Tactic #4: Lower-Depth Scaling
Notice how we haven't targeted decision-stage visitors yet? Employing marketing automation software, we can begin to score and qualify leads based on their behavior. How this gets done is outside the scope of this post, but what matters is this:
We can now divide up interest into more funnel stages and message them accordingly.
- Interest: Has opted into an awareness-stage landing page.
- Intent: Opted into an interest-stage form OR reached a lead score of 50.
- Decision: Reaches a lead score of 100.
Frequently, brands define the people in the phases above as:
- Marketing-Qualified Lead (or MQL)
And the way we react to each changes.
- Continue dripping thought leadership content, but don't talk about the brand yet.
- Begin talking about the brand and its products, now that we know that it's welcome.
- Very hot lead. Someone from sales should review and consider reaching out personally.
Now we're much more personalized. Our communications are starting to be a lot more effective.
Phase 3: Optimize Your Digital Marketing Funnel
It may seem like you've been doing a full time job for months by the time you get to this stage. And, there's a very good chance that it has been. But you're not done.
You're not even close, actually. But as we already covered: an inferior funnel is not sustainable long-term. We need to keep optimizing.
Optimization #1: Integrate everything
Have you synced your sales CRM, client database, and every other tool that touches a client interaction? This intel will allow you to do far smarter drip email marketing and retargeting, and the consideration of customers, advocates, and former customers as potential new funnel stages.
Optimization #2: A/B Test Emails
Continue testing new messaging on every drip, every announcement, and so on, especially in the subject lines. Consider optimizing the preview text that many email clients, such as Gmail, present from the supposed first line or two from each email, and to stay out Gmail's Promotions tab as well.
Optimization #3: A/B Test Landing Pages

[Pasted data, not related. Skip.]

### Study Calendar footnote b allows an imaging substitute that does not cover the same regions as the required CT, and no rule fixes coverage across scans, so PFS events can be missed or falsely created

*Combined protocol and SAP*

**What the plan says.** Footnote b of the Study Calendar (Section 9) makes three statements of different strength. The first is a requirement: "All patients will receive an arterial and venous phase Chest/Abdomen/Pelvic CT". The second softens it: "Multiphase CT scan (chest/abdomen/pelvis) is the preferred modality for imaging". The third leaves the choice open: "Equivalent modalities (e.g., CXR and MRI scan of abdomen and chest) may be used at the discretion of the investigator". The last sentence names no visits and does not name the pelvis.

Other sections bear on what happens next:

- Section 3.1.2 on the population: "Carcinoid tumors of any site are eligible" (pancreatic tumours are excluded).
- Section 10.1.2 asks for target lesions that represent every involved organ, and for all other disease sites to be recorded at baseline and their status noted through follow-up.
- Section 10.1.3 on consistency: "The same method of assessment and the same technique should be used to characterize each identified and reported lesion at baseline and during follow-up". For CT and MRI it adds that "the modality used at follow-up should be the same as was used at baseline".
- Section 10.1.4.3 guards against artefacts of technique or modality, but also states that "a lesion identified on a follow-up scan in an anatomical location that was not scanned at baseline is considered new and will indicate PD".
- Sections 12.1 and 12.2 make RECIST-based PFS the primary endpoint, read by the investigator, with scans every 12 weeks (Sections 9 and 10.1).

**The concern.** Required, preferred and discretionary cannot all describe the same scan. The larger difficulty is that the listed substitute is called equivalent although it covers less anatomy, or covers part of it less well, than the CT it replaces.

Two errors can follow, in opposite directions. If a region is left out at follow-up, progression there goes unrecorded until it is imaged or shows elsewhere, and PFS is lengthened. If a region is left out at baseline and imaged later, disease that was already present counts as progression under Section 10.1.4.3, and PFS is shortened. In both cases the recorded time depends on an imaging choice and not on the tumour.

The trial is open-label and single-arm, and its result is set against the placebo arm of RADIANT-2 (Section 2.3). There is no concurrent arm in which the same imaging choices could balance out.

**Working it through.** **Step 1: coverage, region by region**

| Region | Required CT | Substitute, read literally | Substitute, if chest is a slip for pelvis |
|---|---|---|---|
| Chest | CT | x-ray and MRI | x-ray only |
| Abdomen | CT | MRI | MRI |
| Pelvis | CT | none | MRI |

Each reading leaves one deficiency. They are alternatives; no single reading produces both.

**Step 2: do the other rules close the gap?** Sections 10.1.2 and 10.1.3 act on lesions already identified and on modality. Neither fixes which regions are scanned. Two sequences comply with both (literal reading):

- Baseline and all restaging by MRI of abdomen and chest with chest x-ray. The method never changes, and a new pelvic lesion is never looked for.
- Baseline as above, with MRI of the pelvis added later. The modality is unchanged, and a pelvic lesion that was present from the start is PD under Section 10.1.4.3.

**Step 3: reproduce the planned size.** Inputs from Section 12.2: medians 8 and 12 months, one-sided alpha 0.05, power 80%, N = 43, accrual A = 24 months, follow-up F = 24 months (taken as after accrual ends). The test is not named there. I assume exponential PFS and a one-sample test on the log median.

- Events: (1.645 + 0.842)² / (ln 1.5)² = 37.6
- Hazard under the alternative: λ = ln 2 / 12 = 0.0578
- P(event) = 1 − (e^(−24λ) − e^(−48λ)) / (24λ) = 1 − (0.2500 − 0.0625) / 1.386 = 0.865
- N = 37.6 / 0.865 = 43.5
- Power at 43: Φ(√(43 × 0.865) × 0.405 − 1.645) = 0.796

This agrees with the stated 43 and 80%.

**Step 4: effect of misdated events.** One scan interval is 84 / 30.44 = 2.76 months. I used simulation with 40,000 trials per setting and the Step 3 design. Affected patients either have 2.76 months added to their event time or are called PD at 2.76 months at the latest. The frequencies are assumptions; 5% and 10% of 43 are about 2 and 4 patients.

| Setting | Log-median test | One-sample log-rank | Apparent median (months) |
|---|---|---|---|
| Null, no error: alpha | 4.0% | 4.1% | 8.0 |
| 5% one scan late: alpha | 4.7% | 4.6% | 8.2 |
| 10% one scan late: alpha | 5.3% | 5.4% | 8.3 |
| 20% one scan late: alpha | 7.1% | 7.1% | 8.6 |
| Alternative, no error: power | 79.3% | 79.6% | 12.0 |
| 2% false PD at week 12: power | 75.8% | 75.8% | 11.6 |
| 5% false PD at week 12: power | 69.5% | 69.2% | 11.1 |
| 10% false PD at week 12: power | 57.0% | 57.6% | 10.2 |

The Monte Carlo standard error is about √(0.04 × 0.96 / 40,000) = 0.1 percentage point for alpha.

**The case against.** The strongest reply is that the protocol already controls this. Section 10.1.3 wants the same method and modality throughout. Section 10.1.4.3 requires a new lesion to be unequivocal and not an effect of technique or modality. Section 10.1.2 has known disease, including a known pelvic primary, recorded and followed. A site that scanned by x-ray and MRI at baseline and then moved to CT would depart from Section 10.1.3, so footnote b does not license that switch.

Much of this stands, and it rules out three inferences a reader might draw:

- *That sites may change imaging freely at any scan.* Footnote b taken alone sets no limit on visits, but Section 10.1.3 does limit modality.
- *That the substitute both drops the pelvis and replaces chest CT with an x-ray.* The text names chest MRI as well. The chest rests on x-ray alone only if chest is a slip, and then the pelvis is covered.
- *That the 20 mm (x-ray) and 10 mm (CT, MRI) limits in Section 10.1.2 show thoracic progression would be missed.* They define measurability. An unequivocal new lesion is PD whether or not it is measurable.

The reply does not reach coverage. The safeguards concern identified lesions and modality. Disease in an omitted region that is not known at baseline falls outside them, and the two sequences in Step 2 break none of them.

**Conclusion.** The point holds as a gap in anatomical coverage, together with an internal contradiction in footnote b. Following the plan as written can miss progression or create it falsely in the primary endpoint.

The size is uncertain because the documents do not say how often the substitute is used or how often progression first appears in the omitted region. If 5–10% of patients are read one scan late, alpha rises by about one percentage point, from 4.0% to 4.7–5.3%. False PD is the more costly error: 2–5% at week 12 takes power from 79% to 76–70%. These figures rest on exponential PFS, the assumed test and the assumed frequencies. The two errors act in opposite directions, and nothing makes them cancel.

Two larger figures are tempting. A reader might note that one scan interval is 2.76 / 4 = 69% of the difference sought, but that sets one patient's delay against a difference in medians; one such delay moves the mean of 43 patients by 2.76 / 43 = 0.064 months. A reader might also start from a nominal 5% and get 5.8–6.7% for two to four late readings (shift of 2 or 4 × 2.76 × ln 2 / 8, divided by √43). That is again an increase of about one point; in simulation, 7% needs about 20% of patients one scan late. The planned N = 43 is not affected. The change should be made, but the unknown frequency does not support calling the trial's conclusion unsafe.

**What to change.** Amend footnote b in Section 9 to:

For messaging, layout, colors, page length, reduced navigation, and so forth. There are lots of best practices, and a lot of the time, testing will surprise even the experts. Google Experiments, within Google Analytics, provides deeper intelligence for this vs. paid tools like Unbounce and CrazyEgg. Do consider screen session recordings using something like HotJar, however.
Optimization #4: A/B Test Retargeting
Your retargeting ads, bidding, and other demographic settings are all worth testing as well. The tools for running these tests are pre-built, so this part is exceptionally easy.
Optimization #5: Enhance deliverability
Stay out of junk folders. Regularly use Mail Tester to test your message layouts, and MXToolbox to make sure you're staying out of major blacklist databases.
Optimization #6: Improve overall UX
If you haven't done it by now, a recent Mobile Audit and Performance Audit from the Foundation stage are not optional once you've reached this phase.
Optimization #7: Add Triggered Messages & Drips
Do users get specific messaging when they abandon your shopping cart? How about when they just spend more time on certain types of content on your site? That should alter their e-mail drip behavior.
Optimization #8: Reputation
How's your reputation? I'm not just talking about testimonials, client lists, and case studies. I mean what happens when a would-be sale Googles you? The Online Reputation Audit would have helped. What happens when they check your social media - do they see thought leadership and a happy, engaged community? Or are they met by crickets? This element is hard to attribute, directly, but it's huge: 61% of consumers look for reviews before purchase.
Optimization #9: Interweave content marketing
Has the funnel been interwoven into content marketing? Do blog posts, press releases, and other assets all map to their natural opt-ins and e-mail drips?
Optimization #10: Tripwires
Experiment with increasingly lighter opt-ins, like trial offerings and much cheaper products, which are proven to increase the likelihood of a repeat purchase. More on tripwires.
Once you have a great funnel - and assuming that you've already laid a great foundation - you're ready for the third and final piece of your digital marketing system: the flywheel.